Steve Scalise will be top Republican on new coronavirus committee

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House GOP Leader Kevin McCarthy has asked GOP Whip Steve Scalise, R-La., to lead Republicans on the new House Coronavirus select committee, saying the GOP will fight any effort by Democrats to launch "impeachment 2.0" against President Trump.

Fox News reported the appointment earlier Thursday and McCarthy publicly announced the appointment during his weekly press conference later Thursday.

McCarthy also appointed Reps. Jim Jordan, an aggressive Trump backer from Ohio, Missouri’s Blaine Luetkemeyer, Indiana’s Jackie Walorski and Tennessee’s Mark Green, a physician.

“Despite the Democrats’ intentions, I know these members will honorably serve the American people and making sure this does not turn into another baseless partisan pursuit,” McCarthy said.

A divided House of Representatives voted April 23 to establish a new investigative committee to monitor the implementation by Trump and his team of close to $3 trillion in coronavirus relief measures. Democratic leaders had been waiting for Republican leadership to name members to the panel, but Republicans had blasted the committee as being political and redundant to other oversight panels.

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"While the Democrats might use this to take another stab at impeachment 2.0, Republicans we remain committed to truth and transparency," McCarthy said Thursday in announcing the Republicans' decision to participate in the committee despite objections about its creation.

Scalise is the No. 2 member of House GOP leadership and his appointment signals Republicans are mounting a strong defense to any potential investigations and subpoenas Democrats may launch against Trump.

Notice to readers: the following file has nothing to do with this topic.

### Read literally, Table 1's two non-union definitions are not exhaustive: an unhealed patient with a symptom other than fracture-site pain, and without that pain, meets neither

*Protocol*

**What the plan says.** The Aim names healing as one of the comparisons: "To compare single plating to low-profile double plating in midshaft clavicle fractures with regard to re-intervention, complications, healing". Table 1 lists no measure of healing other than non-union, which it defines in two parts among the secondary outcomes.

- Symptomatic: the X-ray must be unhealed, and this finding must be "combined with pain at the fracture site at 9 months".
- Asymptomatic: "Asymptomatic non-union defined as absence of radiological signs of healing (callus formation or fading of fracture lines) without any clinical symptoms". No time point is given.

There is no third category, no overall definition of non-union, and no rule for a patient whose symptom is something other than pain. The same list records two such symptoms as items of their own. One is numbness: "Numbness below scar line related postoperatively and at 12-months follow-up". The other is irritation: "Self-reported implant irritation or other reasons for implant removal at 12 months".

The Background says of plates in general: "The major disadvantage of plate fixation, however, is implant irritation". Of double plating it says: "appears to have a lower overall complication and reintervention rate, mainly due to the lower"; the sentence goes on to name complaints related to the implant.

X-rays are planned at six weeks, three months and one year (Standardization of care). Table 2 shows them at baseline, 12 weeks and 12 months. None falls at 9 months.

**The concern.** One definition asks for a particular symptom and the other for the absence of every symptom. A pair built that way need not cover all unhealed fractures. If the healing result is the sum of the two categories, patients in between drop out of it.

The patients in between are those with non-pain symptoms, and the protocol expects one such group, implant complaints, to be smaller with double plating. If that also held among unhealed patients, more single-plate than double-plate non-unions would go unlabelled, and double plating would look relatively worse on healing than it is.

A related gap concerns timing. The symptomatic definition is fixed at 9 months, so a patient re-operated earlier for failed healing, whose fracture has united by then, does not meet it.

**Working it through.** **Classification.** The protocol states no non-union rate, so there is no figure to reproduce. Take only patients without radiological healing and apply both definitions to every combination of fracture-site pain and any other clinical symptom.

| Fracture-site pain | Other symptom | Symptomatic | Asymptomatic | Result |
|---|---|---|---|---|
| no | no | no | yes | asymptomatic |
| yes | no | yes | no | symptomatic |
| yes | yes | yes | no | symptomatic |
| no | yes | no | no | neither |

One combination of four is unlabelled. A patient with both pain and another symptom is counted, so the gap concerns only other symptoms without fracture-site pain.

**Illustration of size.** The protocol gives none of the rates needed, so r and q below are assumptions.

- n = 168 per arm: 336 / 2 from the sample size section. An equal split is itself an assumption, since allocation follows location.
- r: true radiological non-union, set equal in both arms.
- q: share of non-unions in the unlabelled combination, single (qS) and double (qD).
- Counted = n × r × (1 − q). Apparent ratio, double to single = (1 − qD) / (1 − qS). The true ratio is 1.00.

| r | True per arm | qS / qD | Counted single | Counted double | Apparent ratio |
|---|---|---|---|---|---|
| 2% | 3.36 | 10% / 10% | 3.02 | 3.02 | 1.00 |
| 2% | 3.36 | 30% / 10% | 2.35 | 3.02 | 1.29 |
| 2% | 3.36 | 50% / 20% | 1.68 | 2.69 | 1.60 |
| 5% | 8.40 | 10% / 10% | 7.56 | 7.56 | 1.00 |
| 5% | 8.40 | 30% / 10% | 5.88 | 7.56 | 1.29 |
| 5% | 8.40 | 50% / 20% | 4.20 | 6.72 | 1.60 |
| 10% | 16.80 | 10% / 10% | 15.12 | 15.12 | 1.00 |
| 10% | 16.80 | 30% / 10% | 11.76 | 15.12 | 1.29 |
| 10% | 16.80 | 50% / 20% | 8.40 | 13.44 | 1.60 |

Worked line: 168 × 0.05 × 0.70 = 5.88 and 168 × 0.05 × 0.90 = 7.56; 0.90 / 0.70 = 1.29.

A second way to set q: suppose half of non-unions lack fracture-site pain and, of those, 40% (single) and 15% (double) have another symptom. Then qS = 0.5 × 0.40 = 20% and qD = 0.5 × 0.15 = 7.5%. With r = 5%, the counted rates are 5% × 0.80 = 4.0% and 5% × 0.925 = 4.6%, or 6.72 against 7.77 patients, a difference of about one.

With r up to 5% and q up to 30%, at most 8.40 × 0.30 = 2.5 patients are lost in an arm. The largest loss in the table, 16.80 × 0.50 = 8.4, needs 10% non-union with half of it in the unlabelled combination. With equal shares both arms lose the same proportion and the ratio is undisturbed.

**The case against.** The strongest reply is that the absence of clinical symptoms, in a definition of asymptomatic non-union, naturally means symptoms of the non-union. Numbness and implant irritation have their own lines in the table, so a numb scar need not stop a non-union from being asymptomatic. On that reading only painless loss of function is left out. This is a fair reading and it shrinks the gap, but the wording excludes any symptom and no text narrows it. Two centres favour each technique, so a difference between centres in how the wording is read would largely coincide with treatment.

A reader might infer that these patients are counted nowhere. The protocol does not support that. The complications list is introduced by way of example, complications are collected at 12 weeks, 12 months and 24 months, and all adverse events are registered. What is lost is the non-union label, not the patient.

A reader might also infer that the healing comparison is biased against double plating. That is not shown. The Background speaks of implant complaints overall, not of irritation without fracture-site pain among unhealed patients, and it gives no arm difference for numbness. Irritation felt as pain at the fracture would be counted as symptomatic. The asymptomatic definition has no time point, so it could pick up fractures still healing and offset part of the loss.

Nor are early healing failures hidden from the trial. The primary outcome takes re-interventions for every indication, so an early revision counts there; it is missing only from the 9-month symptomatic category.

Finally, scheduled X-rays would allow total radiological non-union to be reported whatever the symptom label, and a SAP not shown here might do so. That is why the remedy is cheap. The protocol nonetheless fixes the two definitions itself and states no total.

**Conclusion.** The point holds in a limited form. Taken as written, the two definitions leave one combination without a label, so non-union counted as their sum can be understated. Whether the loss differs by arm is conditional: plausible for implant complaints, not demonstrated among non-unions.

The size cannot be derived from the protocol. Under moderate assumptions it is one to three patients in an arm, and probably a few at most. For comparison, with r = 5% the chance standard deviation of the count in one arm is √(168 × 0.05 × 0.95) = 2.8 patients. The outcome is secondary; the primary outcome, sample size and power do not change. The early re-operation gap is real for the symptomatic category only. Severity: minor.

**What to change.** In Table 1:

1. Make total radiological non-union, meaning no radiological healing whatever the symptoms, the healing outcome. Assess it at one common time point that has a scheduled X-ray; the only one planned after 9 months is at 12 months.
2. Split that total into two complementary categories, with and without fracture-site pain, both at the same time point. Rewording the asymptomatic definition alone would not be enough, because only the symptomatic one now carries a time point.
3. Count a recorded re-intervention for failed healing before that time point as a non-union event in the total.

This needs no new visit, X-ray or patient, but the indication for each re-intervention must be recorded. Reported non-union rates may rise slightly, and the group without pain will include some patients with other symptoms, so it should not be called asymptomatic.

House Speaker Nancy Pelosi, D-Calif., announced in April that she would create the committee led by Rep. Jim Clyburn, D-S.C., in April. Clyburn, the House Majority Whip, led a similar panel for oversight of the federal government’s response to Hurricane Katrina in 2006, Pelosi said.

But Republicans initially panned Clyburn's appointment as a sign the committee would be political since Clyburn is a strong ally of presumptive Democratic presidential nominee Joe Biden.

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"What concerns me about this is not just the redundancy and waste of taxpayer money. It's who was selected," McCarthy said of the appointment of Clyburn and other Dem members he deemed too political.

Other Democratic Party members Pelosi appointed to the committee are California Rep. Maxine Waters, chairwoman of the Financial Service Committee; New York’s Carolyn Maloney, chairwoman of the Oversight Committee; and New York’s Nydia Velazquez, chairwoman of the Small Business Committee. She also appointed Reps. Andy Kim of New Jersey, Bill Foster of Maryland and Jamie Raskin of Maryland.

Also Thursday, McCarthy signaled House Republicans want to hit the brakes on another round of coronavirus spending, even as Democrats are moving forward with a massive relief bill. McCarthy said the GOP wants to wait until the initial $3 trillion in spending is fully implemented.

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"Before we take up any new bill, let's have hearings," McCarthy said.

The GOP leader also blasted House Democrats for failing to fully re-convene Congress during the pandemic, while senators came back to Washington this week. McCarthy said lawmakers are essential workers and the House should be back in session so legislating can take place more transparently.

"The Senate to open, the House is not. Starbucks is open, but the House is not. Starbucks is only two blocks away from the House,"  McCarthy said at the Capitol.

The House was to reconvene this week, too, but leadership pulled back on the advice of the Capitol physician concerning the public health risks during the coronavirus pandemic.

"I believe Congress is essential," McCarthy said. "And just like essential workers in our communities, it's time that we get back to work."

Fox News' Brooke Singman and Dom Calicchio contributed to this report.